The daily's latest campaign, executed by Creativeland Asia, is aimed at the 'Indian Intelligent', and positions itself as 'more than a newspaper'.
'The newspaper is dead', says prominent English daily The Indian Express in its new ad. Executed by Creativeland Asia, the campaign is aimed at the 'Indian Intelligent'. This is the brand's first large-scale advertising campaign.
The ad starts with a visual of a newspaper floating away in rainwater accompanied by a bold statement, 'First things first, the newspaper is dead'. It goes on to say that it was dead long ago, when people started watching 'live' news on TV and the newspaper was reduced to being previous day's leftover. The narrative then takes a turn saying The Indian Express is more than a newspaper. It goes on to count what the publication stands for and who it talks to.
Pavita Puri, group head, brand, The Indian Express, says that the campaign is based on the simple insight that Indians are beginning to look beyond the news media they are consuming. "They are looking for a credible source of news and knowledge, by way of which they can 'navigate' the sea of information," she states.
Elaborating on the need for the ad campaign, she says, "We introduced new pages to the newspaper and also upgraded the mobile app. The next logical step was a communication campaign that would help reiterate how sharply relevant and distinctive the brand is."
The campaign will be rolled out across India on TV, digital, outdoor, print and cinema. The print ads are being released in the group's publications. With this campaign, the brand hopes to revamp and redesign its image, and also increase market share by making itself relevant to a larger set of audiences.
On the absence of dialogues in the ads, he says, "We were designing communication for a newspaper and wanted to stay true to the product. We wanted it to be seen and read just like the newspaper. Besides, what is understood is more important than what is said."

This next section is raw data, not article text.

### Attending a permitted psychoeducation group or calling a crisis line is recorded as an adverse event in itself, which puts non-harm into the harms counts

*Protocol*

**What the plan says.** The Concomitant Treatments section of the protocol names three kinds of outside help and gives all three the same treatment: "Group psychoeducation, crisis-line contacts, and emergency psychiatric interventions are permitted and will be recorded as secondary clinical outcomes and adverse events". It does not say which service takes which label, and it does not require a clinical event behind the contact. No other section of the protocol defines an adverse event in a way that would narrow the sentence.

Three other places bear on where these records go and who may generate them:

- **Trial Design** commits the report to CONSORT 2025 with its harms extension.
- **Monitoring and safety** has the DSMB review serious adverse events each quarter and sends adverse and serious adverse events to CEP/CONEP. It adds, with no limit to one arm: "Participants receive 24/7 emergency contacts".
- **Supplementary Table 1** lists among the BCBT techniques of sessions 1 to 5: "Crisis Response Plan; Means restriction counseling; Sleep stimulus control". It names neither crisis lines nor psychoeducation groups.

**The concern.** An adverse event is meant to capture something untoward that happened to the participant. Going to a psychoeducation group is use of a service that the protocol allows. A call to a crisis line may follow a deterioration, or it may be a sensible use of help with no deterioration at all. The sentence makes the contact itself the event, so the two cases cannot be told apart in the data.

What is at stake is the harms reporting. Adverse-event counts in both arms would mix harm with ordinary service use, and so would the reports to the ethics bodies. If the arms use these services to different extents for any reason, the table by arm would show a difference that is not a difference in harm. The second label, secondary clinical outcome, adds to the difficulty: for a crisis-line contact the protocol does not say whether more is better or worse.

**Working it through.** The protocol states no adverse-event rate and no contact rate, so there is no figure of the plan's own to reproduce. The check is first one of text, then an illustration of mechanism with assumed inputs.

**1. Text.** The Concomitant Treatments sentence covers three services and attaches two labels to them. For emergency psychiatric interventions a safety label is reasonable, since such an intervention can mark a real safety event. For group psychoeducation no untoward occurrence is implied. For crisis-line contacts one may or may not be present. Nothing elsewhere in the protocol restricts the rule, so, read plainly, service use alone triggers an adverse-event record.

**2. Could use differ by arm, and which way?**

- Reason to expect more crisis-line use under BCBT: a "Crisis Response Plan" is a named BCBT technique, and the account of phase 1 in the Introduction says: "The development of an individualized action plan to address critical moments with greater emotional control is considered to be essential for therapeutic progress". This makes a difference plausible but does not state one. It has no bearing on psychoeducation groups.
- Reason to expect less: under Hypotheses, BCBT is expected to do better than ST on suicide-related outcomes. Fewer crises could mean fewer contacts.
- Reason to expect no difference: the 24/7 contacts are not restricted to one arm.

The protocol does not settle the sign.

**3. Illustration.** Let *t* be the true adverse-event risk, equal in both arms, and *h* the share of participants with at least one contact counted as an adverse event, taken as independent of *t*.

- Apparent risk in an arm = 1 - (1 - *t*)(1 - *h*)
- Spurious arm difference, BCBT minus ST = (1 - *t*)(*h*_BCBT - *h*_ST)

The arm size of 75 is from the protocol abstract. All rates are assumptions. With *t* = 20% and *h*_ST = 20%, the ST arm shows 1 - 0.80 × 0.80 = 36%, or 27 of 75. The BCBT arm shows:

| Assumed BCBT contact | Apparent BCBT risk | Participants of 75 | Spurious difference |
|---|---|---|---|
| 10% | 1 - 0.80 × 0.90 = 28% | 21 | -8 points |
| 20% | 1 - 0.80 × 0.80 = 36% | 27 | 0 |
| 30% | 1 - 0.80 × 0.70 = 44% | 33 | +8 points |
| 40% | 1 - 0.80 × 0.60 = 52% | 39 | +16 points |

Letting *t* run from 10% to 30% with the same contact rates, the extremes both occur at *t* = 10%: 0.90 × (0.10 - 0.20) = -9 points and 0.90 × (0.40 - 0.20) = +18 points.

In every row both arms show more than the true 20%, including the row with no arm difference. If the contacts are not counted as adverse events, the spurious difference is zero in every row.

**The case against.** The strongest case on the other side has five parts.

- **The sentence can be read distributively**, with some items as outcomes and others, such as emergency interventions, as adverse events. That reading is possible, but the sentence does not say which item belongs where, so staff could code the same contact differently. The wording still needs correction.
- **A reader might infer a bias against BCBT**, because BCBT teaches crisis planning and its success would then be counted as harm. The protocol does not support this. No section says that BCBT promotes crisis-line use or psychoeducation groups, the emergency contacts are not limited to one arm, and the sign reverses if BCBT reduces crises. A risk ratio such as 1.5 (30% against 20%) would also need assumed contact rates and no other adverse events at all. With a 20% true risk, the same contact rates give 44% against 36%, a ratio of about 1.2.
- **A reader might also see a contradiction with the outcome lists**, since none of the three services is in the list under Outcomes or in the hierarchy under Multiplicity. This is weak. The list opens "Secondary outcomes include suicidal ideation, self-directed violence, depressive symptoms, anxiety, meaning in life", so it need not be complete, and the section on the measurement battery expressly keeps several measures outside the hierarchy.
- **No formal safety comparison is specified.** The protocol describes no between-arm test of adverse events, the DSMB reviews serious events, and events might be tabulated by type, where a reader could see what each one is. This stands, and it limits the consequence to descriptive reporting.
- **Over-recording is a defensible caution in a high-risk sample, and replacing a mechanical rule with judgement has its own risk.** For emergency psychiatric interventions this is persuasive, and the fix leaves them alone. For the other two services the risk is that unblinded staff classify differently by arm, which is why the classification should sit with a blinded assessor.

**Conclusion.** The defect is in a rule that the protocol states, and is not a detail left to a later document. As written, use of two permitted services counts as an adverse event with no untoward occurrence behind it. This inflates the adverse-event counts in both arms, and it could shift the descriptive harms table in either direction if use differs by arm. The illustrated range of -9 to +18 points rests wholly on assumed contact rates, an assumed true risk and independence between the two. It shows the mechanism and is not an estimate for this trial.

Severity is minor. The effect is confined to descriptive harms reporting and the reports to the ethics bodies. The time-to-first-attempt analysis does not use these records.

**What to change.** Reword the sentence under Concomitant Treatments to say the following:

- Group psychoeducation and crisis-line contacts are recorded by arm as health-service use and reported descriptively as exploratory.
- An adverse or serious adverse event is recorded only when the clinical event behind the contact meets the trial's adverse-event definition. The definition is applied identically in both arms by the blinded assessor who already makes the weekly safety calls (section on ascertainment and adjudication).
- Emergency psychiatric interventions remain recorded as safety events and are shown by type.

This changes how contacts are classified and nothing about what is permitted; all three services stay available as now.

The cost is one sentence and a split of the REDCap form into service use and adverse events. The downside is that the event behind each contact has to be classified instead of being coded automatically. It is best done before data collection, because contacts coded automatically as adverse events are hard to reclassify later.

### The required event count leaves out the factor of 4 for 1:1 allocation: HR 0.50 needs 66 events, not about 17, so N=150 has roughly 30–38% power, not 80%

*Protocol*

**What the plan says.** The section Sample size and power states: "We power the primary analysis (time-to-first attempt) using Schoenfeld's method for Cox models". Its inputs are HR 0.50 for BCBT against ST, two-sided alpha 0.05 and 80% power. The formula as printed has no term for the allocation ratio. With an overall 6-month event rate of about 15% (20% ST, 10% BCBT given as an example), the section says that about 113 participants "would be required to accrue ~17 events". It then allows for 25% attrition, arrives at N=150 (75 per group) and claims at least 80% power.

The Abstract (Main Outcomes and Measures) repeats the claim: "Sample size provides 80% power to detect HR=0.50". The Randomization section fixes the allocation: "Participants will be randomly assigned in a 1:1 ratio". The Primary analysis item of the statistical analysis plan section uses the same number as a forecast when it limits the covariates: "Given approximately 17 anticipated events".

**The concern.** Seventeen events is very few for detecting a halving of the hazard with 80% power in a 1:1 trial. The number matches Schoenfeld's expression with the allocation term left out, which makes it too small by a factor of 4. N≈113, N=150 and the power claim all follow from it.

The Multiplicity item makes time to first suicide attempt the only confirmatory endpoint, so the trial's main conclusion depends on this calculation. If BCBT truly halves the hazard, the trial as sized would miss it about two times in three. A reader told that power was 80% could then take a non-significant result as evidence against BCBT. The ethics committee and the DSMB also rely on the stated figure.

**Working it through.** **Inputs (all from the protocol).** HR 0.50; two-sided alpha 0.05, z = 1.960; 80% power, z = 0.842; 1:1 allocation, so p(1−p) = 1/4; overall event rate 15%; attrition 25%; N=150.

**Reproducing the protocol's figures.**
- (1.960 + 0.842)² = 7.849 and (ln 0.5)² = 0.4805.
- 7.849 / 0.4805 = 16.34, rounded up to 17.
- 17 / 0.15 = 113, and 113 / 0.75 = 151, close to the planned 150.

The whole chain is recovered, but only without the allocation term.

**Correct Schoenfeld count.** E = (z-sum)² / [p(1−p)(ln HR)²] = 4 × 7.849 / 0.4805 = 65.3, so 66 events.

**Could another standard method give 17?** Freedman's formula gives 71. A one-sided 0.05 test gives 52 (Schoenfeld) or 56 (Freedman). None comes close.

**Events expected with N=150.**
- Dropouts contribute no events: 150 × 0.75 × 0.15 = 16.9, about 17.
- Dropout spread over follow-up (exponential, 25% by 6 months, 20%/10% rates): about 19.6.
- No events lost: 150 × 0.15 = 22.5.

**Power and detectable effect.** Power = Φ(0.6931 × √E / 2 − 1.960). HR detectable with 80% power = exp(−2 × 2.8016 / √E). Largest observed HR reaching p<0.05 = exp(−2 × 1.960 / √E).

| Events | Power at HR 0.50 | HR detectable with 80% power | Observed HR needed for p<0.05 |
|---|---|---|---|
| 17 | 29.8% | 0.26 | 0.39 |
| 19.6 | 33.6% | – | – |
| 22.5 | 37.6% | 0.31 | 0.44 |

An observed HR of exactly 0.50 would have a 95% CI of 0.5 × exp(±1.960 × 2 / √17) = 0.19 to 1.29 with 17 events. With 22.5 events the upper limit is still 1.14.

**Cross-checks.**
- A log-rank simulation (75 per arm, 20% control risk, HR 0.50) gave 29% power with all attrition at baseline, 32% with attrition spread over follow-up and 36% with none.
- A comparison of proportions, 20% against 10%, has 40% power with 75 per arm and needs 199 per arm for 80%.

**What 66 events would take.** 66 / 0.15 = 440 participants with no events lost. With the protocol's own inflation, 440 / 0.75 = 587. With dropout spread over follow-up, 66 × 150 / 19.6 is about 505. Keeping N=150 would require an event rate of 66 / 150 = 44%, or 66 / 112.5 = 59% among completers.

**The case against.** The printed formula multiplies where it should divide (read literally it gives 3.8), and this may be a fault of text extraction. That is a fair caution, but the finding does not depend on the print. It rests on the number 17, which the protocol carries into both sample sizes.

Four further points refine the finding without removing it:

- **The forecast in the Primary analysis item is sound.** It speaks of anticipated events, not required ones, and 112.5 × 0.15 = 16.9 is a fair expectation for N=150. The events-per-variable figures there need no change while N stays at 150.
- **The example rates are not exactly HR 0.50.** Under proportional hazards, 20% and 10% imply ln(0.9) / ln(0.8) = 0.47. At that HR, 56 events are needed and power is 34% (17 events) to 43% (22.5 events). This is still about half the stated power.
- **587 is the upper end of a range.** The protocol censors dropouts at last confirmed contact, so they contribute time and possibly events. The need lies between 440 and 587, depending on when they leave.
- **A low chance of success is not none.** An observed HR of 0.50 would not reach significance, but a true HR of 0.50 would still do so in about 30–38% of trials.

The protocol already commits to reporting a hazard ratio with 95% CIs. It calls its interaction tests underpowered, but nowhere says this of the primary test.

The Indian Express is part of Express Group of publications, which also owns other print brands like Financial Express, Jansatta and Loksatta.
When asked if it is safe to talk down to potential readers, he says, "It is a viable positioning and The Economist has done it for years. It doesn't talk down to readers, but tries to play on their ego."
While Banerjee feels that the ad creative is good, keeping one's interest till the end, "whether this campaign will attract the 'other kind' who prefer the popular tabloids of today is something we will have to wait and see." He adds, "The problem lies at the very core of the idea - as it's not newspapers that are dying, but 'serious newspapers' as a genre that is dying across the world."
OR Radhakrishnan, ECD, Enormous Brands, says, "While the execution is good, and the seriousness is essential for the brand, I would have preferred a voiceover instead of the supers, which could have generated more impact."
On whether the newspaper will be able to win more readers with this campaign, he says, "This message is about the brand standing strong on its tone and content. The objective isn't to boost subscriptions, but to boost the image of the brand."